What is now called the Northern Route, which wound its way from through Tennessee, Kentucky, Illinois, Missouri, and Arkansas, before reaching Oklahoma.
The distance totaled, roughly 1,000 miles.
The Cherokee anticipated this route, taking two months for completion.
However, as a result of the terrible traveling conditions, meager, rations, and illnesses.
The journey took nearly four months to complete.
If, you do the math.
It means that the travelers had a meager daily mileage of between 8 and 9 miles.
The passage of the Indian Removal Act didn't leave the Native Americans with a lot of great options.
Their choices were basically to move or to stand and fight against an overwhelmingly more powerful force.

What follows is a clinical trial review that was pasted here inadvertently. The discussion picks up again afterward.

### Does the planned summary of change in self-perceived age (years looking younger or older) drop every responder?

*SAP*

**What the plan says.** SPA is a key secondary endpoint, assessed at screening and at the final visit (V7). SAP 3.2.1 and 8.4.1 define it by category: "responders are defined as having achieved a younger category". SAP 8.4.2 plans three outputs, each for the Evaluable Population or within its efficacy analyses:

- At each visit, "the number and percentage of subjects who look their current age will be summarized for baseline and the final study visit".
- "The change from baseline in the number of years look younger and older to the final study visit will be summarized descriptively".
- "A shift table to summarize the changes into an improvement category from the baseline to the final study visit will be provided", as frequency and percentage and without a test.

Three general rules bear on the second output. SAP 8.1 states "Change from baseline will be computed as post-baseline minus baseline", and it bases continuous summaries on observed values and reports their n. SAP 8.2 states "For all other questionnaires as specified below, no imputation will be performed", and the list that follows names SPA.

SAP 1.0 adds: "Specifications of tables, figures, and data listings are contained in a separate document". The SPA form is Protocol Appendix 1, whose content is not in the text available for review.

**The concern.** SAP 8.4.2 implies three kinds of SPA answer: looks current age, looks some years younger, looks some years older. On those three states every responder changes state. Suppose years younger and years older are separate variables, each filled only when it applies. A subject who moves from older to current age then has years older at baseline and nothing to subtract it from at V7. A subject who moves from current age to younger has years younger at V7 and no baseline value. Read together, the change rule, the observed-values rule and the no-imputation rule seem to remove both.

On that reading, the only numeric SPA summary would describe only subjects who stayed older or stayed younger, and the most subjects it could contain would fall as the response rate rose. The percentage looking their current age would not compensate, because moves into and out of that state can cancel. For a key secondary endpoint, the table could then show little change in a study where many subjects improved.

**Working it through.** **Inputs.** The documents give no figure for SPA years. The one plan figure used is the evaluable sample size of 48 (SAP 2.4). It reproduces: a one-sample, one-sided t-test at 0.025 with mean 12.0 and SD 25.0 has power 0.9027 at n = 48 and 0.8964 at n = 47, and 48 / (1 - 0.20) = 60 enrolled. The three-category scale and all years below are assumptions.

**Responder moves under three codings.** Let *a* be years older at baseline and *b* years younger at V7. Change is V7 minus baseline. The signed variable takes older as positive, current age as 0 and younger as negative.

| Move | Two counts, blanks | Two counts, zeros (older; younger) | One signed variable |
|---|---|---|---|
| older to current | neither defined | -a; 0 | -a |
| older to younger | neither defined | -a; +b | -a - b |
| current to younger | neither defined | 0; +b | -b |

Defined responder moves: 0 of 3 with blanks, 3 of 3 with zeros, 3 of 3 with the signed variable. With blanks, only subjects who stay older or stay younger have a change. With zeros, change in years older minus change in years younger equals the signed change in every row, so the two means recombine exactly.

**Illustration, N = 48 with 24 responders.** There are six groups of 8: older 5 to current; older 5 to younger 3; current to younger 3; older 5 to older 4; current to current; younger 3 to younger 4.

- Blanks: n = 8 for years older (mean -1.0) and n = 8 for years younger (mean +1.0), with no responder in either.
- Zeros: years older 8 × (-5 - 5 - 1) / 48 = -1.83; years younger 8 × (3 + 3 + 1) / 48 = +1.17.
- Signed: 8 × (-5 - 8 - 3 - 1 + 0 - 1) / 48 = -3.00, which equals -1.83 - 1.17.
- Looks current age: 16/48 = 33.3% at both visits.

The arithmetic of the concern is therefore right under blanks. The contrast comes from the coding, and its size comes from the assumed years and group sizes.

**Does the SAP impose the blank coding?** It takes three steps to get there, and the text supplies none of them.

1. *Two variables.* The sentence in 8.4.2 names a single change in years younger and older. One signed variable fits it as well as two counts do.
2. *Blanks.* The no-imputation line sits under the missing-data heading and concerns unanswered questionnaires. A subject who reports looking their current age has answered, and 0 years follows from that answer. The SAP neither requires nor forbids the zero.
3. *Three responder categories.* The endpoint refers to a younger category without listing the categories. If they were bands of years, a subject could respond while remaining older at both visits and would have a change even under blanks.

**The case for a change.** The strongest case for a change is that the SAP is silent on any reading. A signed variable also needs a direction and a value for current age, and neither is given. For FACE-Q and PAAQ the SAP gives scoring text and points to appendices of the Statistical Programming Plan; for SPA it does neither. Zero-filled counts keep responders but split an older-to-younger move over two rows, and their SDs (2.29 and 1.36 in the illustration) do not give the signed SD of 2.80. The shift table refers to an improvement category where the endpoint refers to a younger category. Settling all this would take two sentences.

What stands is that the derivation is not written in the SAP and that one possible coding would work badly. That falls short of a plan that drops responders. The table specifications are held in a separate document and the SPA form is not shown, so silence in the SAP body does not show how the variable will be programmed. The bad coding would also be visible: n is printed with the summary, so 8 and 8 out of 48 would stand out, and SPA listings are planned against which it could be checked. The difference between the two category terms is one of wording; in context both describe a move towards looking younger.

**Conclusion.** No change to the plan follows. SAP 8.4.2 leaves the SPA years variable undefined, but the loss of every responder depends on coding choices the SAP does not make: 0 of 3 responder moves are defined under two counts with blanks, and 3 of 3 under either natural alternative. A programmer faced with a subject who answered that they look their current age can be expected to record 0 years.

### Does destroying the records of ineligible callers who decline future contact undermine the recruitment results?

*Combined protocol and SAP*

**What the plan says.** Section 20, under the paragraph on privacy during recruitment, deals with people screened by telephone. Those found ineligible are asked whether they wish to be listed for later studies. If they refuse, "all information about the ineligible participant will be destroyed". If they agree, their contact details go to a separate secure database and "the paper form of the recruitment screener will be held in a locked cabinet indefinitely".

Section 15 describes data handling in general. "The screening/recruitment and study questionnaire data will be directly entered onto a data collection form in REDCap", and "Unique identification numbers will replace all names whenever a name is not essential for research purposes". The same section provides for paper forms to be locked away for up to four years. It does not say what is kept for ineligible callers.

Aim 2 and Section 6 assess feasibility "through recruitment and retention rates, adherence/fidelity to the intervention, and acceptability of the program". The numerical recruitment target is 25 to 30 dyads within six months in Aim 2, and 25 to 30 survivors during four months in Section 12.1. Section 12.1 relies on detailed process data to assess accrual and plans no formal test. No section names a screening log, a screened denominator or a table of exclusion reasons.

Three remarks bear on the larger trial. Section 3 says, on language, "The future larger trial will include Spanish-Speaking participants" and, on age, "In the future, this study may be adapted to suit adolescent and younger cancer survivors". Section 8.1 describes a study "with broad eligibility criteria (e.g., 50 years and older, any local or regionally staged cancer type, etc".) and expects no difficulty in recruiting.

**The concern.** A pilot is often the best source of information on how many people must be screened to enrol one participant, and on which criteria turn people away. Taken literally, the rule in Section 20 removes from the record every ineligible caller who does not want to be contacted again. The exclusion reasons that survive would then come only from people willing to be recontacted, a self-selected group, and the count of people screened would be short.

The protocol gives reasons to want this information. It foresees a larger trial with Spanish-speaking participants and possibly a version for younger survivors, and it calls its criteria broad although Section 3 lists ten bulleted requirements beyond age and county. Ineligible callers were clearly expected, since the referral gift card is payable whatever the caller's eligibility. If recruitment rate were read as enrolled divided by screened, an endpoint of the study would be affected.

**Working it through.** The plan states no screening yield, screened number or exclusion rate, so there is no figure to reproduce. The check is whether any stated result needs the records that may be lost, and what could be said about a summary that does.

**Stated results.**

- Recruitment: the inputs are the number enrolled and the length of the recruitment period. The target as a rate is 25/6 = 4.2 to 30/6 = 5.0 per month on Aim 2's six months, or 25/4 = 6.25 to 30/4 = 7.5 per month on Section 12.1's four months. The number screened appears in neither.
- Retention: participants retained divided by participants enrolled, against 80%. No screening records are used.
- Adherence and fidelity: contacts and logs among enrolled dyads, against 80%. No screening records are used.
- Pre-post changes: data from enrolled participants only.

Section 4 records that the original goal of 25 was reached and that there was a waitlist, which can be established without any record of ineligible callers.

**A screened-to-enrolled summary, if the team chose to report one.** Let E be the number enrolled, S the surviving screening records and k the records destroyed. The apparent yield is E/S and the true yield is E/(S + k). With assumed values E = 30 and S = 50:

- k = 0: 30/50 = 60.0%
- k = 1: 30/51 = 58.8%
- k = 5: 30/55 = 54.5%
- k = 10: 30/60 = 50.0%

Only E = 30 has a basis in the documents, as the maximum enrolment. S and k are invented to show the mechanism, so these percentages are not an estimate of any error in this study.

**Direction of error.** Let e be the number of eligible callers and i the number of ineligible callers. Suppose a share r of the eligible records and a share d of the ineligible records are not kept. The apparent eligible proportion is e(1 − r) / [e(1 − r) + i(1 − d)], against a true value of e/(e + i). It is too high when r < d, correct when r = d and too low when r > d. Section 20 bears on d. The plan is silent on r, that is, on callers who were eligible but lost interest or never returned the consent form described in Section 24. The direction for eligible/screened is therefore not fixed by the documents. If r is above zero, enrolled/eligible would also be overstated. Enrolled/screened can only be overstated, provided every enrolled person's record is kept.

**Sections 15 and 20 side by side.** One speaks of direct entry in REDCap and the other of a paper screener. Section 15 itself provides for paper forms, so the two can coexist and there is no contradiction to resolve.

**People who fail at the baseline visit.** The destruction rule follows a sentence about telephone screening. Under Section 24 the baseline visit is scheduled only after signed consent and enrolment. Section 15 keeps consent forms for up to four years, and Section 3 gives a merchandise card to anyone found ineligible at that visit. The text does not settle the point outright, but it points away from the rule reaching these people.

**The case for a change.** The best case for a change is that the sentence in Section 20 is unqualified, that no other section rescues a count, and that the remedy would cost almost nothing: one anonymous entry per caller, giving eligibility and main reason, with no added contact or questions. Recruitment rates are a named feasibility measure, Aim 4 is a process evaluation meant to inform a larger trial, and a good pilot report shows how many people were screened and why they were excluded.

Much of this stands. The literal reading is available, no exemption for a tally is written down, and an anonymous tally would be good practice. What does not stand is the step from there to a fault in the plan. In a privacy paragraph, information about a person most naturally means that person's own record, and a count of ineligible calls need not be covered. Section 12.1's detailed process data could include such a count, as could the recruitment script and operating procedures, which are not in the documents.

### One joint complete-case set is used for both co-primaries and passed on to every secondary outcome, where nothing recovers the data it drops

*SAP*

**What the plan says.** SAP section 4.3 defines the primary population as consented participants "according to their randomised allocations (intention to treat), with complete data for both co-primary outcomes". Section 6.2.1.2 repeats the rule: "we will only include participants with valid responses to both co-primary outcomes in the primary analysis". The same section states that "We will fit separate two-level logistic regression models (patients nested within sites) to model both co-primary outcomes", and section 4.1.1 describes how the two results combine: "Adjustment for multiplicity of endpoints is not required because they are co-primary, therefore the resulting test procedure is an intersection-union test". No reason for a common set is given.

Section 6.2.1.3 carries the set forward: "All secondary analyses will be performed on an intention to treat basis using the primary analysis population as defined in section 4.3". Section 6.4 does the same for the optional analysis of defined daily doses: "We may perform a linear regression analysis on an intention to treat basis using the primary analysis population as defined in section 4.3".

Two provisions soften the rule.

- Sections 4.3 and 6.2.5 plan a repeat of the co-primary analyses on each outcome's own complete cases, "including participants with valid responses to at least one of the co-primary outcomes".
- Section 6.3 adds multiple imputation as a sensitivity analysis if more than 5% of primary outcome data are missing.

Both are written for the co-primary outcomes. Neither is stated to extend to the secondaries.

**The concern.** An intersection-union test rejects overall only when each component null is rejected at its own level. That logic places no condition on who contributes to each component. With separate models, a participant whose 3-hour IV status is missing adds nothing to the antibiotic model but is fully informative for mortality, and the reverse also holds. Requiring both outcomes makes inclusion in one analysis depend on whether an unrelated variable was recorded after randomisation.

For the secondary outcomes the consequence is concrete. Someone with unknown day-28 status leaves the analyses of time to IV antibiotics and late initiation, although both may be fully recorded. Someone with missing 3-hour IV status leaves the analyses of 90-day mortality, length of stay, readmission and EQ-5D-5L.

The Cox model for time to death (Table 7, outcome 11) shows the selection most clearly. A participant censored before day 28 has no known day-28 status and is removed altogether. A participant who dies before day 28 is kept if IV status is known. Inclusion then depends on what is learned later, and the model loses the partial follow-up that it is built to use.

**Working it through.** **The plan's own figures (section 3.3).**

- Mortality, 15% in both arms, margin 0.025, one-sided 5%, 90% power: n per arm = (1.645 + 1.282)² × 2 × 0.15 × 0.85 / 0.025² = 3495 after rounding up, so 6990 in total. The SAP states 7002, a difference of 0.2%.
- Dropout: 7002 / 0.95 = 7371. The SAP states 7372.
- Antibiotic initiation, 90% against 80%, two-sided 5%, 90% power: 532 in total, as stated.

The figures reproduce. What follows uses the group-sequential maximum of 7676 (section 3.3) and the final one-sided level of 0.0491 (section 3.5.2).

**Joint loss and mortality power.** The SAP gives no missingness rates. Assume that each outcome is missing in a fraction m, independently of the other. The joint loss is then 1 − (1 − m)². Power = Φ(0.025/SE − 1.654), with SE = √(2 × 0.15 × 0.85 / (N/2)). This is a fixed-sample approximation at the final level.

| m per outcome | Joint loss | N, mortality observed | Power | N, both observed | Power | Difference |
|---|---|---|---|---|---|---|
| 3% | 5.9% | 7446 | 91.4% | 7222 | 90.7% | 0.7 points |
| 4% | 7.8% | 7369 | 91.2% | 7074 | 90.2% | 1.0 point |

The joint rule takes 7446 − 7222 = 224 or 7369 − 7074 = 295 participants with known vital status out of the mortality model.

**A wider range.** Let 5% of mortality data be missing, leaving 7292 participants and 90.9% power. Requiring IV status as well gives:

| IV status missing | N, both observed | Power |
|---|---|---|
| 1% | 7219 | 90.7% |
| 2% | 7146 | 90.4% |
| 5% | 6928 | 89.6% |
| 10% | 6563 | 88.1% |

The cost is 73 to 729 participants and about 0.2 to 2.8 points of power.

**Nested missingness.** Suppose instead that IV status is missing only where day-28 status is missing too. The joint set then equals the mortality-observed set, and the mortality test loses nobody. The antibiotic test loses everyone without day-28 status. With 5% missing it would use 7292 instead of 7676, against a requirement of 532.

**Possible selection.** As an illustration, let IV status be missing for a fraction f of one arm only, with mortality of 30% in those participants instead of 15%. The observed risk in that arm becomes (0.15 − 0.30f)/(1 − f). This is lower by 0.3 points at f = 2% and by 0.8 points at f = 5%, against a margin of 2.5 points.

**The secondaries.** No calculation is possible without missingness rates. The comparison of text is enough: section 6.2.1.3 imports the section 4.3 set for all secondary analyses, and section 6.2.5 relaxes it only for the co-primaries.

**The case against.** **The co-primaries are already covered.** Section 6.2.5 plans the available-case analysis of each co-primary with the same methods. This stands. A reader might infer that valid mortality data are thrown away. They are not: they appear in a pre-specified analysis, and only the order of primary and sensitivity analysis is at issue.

Most chose to relocate, but not all.
In Florida, for example, the Seminole Indians decided to go to war against the US government, rather than be removed from their homeland.
The US Army arrived in Florida in 1835, ready to enforce the treaty requiring the Seminoles to give up their land.
They were ambushed by 180 Seminole warriors.
The US government spent over $20 million in war expenses battling the Seminoles.
The war, which lasted until 1842, left more than 1,500 soldiers dead and resulted in the removal of many Seminoles.
Some Seminoles were able to remain, setting up communities deep in the Florida Everglades.
Historians estimate that roughly 4,000 Cherokees died on the Trail of Tears.
Some died from exposure to the elements, others from starvation, others from illness, and still others from their advanced age.
Coupled with the brutal conditions.